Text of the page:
Gun sales on the rise in Oregon after terrorist attacks : LUSENET : Grassroots Information Coordination Center (GICC) : One Thread

September 20, 2001 Gun sales on the rise in Oregon after terrorist attacks

- PORTLAND, Ore. (AP) - Many Oregonians worried about security following the terrorist attacks on the East Coast have been arming themselves.

In the few days after the attacks, Oregon State Police processed twice the usual daily number of background checks, said Lt. Gregg Hastings, an OSP spokesman.

The fall hunting season always brings an increase in gun sales, but retailers said they saw a sudden spike after the Sept. 11 assaults. How much of the increase is linked to hunting season or to terrorism is not clear, Hastings said.

"They both probably are having an impact," he said. Some gun retailers said the jump in sales lasted only a few days after the attacks, but others said brisk sales continue for all kinds of firearms, including handguns, rifles and shotguns.

"We've had a tendency to be lackadaisical in past years and take it for granted that we're safe in our homes," said Keith Ward, owner of Keith's Sporting Goods in Gresham. "This kind of brought it home that that's not true."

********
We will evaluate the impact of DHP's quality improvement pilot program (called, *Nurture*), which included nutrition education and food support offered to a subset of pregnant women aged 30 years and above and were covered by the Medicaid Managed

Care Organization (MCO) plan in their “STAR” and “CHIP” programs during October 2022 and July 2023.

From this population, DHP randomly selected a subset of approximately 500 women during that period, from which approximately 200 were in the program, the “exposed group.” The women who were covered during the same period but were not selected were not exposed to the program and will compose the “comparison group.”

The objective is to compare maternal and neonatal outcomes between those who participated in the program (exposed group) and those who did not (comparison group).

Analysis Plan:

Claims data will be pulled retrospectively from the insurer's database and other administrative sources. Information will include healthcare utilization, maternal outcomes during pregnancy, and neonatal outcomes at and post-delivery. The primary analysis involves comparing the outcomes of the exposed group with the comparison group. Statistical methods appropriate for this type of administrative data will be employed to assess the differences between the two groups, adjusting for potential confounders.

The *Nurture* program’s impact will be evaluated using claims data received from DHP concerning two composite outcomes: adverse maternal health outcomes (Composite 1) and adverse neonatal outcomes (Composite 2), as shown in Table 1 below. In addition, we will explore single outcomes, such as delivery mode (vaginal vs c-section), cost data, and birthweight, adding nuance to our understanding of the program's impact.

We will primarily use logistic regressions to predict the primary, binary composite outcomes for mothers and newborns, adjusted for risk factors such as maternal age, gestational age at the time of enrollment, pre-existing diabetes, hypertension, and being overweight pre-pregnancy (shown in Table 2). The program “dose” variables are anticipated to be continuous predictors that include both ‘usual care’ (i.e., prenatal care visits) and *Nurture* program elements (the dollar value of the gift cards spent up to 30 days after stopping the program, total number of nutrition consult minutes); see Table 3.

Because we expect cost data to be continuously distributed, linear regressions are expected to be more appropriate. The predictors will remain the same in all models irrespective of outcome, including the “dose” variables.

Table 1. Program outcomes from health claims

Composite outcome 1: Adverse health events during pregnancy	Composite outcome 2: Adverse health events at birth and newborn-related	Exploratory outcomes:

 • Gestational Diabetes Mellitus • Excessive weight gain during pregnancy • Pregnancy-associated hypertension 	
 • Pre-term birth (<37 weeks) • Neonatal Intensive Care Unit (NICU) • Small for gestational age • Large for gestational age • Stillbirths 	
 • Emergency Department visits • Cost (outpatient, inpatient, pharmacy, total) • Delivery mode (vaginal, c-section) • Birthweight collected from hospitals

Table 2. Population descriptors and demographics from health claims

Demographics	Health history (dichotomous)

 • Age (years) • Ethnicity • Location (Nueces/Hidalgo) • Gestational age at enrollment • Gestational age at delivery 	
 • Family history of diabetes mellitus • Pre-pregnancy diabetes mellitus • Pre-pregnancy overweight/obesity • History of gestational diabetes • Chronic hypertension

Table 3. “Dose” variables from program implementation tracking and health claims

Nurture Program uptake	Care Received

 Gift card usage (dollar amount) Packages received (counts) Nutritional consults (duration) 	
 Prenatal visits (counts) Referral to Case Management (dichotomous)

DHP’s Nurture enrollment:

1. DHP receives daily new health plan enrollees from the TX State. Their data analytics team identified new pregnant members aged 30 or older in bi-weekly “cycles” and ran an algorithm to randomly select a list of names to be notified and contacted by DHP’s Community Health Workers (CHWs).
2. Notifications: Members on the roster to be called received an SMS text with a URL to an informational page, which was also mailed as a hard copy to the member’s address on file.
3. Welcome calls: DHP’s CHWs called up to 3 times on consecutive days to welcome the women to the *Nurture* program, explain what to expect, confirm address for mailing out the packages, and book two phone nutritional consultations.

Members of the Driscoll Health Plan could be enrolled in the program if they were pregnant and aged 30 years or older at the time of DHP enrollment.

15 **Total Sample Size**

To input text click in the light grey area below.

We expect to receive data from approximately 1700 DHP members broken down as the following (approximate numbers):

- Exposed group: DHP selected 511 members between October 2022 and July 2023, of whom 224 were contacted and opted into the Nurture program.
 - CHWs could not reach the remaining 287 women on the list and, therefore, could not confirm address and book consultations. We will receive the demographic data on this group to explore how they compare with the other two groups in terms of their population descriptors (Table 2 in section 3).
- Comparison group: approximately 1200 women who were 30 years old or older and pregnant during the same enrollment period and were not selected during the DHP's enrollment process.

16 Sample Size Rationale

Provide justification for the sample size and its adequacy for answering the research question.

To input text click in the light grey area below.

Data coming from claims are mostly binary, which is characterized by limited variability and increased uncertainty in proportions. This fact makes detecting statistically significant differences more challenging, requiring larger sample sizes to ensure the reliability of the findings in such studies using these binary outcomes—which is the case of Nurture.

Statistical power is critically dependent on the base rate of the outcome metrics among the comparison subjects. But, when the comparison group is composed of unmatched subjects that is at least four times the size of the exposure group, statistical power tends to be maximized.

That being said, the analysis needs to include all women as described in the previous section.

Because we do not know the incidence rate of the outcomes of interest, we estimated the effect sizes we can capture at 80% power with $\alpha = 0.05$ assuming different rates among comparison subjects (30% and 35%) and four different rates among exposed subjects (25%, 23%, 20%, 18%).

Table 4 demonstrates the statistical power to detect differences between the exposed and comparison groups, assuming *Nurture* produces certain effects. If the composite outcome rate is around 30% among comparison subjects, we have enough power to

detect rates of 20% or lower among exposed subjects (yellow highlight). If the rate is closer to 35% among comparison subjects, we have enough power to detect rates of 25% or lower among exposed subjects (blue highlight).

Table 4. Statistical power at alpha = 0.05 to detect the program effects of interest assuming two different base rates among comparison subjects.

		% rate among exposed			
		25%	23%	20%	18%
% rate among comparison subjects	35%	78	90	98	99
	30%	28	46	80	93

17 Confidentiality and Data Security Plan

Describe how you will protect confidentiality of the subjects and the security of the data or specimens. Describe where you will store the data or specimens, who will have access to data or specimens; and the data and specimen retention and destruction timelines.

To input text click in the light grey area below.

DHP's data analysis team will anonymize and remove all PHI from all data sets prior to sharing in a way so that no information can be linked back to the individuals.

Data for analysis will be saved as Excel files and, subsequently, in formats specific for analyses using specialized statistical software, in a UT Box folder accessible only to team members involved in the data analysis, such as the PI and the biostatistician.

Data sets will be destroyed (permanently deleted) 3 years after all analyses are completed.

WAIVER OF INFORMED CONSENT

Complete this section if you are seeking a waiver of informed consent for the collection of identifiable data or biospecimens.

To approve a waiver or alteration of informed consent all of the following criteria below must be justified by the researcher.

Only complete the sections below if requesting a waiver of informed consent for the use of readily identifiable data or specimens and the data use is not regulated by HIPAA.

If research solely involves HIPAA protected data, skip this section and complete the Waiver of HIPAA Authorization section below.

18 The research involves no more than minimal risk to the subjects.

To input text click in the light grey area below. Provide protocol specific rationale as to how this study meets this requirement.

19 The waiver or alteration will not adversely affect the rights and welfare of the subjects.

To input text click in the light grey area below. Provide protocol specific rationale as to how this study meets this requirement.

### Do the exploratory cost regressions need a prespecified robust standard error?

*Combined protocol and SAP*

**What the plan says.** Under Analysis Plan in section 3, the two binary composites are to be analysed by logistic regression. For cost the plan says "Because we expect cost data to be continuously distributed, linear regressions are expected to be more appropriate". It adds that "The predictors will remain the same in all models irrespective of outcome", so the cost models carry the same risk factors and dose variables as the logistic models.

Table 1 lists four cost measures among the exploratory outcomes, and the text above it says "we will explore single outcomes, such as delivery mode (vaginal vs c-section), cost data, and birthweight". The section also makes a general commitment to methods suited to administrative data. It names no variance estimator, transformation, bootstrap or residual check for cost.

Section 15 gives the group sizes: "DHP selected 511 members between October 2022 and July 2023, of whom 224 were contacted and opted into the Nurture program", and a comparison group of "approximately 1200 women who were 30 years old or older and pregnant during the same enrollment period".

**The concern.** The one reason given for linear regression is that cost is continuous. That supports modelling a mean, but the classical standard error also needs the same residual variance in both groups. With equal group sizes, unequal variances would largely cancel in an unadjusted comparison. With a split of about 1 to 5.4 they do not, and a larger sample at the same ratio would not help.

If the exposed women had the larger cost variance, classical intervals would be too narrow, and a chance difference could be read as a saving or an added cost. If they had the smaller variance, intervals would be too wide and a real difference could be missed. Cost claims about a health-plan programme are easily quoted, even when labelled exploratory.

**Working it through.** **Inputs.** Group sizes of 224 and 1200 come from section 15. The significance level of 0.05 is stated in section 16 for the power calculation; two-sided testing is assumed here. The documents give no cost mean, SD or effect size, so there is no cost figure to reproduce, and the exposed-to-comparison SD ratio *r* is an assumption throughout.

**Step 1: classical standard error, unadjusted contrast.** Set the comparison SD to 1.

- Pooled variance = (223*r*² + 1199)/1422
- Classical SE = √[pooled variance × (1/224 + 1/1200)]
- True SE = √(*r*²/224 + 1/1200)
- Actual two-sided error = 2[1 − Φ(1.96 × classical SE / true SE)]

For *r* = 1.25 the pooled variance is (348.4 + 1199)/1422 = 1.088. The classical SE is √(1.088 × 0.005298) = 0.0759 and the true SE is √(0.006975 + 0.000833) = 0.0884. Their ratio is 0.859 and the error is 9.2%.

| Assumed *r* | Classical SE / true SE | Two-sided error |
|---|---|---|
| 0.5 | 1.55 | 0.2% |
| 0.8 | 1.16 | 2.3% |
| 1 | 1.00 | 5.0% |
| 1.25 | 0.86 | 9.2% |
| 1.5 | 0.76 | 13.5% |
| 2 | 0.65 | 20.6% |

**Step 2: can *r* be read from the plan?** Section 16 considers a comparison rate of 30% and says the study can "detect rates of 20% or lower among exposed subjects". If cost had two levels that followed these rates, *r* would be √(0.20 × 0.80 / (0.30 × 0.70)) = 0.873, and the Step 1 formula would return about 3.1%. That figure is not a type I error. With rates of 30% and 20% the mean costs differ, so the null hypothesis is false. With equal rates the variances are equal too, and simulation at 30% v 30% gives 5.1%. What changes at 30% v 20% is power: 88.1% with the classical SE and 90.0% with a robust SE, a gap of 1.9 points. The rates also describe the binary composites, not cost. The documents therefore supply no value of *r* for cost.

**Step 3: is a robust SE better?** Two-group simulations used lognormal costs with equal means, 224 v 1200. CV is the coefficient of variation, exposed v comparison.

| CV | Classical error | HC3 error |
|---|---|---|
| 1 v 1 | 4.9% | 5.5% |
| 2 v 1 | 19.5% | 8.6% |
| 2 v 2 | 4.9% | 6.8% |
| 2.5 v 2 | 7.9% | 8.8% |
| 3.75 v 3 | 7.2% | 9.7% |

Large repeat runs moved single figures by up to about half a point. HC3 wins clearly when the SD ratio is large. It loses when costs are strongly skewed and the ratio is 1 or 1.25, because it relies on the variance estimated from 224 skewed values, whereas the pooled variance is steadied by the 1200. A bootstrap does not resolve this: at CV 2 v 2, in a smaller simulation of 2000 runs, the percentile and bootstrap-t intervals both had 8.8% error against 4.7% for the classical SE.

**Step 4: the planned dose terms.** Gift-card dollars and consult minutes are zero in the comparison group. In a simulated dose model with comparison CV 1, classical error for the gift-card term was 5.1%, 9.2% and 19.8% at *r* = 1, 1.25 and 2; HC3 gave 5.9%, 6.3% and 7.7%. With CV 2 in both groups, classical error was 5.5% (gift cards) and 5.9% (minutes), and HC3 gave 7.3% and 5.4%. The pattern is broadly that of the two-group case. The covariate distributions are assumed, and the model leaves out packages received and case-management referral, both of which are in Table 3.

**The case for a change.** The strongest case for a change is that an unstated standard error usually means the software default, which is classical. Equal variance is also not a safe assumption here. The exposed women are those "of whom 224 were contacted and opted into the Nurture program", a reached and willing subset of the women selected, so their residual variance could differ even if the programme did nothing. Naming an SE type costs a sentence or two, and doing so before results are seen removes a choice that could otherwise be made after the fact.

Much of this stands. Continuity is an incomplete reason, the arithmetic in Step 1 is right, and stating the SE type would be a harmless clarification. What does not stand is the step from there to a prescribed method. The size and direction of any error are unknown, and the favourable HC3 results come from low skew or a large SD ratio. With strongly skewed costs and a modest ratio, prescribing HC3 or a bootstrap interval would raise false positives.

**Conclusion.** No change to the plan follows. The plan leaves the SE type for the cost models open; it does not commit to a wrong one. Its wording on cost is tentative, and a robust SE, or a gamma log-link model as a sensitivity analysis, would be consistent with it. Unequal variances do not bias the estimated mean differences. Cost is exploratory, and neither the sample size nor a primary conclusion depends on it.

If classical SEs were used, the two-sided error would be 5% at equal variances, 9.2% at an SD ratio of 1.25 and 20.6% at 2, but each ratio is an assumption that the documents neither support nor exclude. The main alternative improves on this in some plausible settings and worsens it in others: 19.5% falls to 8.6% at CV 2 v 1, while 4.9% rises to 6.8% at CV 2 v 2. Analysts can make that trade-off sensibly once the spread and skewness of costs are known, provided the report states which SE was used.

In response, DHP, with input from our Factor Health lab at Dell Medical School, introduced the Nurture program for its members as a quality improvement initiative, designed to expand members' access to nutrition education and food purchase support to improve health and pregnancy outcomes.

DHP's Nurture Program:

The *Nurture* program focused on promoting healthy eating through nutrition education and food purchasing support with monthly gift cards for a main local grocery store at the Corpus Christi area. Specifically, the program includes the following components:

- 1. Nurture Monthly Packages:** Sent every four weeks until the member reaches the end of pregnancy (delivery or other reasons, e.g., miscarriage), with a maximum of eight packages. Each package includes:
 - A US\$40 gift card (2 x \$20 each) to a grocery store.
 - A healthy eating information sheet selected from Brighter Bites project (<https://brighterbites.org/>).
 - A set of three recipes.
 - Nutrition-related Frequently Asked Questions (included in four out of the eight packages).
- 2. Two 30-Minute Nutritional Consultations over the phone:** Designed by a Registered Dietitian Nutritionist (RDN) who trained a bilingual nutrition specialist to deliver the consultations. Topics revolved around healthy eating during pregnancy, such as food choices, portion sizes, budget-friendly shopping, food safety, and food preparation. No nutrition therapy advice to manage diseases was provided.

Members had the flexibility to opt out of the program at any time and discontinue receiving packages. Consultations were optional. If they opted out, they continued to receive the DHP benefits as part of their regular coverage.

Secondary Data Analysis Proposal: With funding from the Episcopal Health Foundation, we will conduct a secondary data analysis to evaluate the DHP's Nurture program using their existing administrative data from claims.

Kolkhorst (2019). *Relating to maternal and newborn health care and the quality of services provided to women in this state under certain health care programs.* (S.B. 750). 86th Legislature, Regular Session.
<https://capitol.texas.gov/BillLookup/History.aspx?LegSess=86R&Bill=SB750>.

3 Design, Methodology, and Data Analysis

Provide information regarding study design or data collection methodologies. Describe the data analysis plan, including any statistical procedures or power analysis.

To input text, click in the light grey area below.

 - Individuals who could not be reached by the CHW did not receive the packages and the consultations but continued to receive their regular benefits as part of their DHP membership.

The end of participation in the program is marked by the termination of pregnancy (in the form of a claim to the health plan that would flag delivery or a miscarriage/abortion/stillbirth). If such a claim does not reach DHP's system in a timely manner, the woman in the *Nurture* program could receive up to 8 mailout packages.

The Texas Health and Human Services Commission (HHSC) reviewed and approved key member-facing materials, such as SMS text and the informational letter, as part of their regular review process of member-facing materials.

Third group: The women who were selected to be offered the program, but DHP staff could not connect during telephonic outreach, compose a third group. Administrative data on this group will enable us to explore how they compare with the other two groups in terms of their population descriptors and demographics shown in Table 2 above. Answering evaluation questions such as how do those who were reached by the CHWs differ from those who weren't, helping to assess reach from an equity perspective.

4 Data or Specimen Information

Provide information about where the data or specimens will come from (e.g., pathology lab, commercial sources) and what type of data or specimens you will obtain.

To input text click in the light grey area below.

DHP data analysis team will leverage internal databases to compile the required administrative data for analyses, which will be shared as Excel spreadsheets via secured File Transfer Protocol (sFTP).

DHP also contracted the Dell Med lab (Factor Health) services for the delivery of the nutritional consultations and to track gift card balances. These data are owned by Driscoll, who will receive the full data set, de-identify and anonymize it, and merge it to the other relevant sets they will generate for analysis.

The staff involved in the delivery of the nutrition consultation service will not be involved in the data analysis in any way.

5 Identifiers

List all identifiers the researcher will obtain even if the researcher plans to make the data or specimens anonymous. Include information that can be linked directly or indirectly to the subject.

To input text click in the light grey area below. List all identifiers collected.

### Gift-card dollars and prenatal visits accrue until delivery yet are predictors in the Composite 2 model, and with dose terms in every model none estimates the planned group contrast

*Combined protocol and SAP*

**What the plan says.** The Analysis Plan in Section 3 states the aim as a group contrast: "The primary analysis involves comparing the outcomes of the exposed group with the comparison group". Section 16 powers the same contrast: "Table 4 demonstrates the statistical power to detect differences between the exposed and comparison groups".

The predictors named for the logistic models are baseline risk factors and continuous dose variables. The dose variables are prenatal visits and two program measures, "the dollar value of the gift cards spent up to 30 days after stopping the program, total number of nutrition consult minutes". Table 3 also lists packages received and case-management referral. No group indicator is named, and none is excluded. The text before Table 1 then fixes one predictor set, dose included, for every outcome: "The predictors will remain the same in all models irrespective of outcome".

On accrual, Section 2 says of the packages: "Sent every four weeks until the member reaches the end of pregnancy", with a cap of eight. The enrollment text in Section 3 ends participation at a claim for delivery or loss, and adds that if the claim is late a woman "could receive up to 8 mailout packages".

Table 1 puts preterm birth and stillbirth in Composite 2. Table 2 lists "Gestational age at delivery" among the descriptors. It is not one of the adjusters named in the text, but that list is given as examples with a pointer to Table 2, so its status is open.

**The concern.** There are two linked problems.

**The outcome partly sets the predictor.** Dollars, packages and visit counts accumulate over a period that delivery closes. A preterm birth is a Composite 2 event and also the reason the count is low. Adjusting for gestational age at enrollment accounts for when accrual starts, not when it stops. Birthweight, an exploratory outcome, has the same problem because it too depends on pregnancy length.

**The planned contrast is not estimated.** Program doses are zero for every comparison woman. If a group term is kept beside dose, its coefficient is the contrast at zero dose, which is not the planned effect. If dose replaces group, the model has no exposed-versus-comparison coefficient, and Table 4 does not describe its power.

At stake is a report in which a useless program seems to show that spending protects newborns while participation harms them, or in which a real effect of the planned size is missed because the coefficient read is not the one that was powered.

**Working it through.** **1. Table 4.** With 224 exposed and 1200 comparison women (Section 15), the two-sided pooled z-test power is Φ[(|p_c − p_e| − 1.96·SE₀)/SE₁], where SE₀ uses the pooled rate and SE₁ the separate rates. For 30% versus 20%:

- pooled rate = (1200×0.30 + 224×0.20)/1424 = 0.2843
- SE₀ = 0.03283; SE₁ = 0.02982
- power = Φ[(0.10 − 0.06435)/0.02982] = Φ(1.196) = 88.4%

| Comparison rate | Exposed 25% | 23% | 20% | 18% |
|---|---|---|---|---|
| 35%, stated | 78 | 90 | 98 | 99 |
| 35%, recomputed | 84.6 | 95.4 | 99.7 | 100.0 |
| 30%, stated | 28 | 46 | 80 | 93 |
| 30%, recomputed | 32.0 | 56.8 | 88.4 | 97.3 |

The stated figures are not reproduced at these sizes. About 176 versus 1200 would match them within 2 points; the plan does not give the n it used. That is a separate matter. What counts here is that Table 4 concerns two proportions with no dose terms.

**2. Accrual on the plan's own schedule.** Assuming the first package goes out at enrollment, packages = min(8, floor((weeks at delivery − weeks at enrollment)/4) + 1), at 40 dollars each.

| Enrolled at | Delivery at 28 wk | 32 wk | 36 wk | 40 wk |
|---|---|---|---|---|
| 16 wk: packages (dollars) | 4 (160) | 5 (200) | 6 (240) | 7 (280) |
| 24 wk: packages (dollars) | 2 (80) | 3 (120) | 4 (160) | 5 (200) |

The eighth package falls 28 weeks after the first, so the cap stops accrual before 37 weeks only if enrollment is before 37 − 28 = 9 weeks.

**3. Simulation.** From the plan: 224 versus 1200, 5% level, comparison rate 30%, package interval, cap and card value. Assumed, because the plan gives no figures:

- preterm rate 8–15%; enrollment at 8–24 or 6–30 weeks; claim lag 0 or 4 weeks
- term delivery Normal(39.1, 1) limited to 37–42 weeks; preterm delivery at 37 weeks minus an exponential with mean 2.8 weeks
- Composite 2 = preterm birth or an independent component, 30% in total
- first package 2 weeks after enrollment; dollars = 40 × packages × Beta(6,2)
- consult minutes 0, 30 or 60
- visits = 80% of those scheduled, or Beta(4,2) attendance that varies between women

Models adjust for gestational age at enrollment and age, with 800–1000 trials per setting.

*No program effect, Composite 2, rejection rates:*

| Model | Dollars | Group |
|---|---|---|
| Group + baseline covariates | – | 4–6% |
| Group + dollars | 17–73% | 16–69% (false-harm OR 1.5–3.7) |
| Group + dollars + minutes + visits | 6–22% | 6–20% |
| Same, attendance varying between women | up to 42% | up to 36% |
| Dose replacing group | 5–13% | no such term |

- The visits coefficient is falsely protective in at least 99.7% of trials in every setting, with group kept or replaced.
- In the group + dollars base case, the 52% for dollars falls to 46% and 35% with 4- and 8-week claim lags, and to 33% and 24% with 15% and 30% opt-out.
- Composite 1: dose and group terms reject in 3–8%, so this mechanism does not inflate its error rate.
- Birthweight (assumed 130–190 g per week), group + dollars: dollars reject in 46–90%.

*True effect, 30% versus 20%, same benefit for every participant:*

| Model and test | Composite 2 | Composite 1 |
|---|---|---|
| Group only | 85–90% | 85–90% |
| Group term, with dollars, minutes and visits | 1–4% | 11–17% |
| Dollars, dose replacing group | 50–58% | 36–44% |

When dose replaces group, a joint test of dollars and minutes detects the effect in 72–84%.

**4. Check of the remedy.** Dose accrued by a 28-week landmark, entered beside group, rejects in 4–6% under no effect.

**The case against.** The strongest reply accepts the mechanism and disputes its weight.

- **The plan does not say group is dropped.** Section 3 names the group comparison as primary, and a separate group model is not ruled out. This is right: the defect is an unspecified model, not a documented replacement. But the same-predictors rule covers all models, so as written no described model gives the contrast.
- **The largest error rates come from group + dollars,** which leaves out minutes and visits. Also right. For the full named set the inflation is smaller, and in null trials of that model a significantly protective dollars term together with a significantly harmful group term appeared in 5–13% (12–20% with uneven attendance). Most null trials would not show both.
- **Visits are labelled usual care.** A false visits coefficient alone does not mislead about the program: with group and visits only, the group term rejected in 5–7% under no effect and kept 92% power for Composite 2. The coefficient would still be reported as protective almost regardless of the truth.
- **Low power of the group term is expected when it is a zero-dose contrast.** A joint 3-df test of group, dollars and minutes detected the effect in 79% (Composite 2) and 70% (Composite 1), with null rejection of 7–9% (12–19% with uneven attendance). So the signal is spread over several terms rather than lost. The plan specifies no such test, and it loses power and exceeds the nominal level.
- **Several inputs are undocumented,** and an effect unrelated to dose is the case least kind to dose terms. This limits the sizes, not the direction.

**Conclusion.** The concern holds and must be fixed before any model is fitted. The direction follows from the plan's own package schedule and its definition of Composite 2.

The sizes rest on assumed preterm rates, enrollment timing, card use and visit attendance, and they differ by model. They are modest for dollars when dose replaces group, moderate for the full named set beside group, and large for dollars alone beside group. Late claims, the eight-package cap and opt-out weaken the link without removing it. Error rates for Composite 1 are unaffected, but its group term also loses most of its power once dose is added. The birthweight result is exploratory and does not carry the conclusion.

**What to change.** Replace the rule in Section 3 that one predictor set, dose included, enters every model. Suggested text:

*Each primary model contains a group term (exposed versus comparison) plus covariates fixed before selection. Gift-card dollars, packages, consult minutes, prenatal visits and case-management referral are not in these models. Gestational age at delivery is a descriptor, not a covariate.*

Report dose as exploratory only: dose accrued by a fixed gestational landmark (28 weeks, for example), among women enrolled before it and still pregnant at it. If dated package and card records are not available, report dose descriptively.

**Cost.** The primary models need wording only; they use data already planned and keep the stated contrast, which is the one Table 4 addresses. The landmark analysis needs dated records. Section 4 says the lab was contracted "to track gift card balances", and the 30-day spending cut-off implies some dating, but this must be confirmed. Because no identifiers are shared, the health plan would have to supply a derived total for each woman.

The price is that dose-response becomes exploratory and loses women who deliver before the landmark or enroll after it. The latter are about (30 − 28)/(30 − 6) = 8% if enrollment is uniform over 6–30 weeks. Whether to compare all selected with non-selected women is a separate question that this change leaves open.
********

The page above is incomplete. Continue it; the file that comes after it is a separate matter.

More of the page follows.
Shayne Sibert, manager of the Gun Broker in Tigard, said business has increased 50 percent since the attacks.

"It's like Y2K all over again," he said.

Shotguns for home defense have been especially popular, Sibert said, but buyers don't necessarily think terrorists are going to invade their houses. The events have just heightened customers' awareness of self-protection, he said.

Don Munster, owner of Fairly Honest Don's Machine Gun Parlor in Hillsboro, said he was selling more ammunition and more guns.

"There's been an increase, but it hasn't been like a land rush," he said.

-- Martin Thompson (, September 24, 2001

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